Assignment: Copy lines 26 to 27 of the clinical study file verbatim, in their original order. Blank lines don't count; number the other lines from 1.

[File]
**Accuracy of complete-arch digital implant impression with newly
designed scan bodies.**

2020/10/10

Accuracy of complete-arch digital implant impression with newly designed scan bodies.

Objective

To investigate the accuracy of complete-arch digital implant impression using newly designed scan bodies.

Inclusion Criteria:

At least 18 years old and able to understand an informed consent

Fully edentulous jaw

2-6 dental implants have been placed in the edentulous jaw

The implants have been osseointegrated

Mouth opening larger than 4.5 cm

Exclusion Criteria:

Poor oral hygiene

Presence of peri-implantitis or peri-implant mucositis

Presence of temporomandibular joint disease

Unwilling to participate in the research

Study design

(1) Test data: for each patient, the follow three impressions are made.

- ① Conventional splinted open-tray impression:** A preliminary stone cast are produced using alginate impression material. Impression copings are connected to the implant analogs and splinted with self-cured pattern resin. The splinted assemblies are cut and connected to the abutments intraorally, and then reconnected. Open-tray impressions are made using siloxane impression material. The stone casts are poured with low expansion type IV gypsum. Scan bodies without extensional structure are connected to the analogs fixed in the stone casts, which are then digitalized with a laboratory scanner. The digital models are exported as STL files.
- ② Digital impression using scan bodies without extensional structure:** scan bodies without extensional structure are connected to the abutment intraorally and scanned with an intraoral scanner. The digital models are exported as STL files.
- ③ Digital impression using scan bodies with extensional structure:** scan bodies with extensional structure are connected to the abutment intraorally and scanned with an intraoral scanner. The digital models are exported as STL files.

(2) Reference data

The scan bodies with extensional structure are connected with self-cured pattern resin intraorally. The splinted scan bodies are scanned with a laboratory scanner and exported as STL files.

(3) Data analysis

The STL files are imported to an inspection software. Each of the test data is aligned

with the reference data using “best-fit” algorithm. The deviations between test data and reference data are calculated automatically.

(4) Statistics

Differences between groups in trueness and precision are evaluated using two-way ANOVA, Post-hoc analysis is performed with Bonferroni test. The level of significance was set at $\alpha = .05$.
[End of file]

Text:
The STL files are imported to an inspection software. Each of the test data is aligned

with the reference data using “best-fit” algorithm. The deviations between test data and reference data are calculated automatically.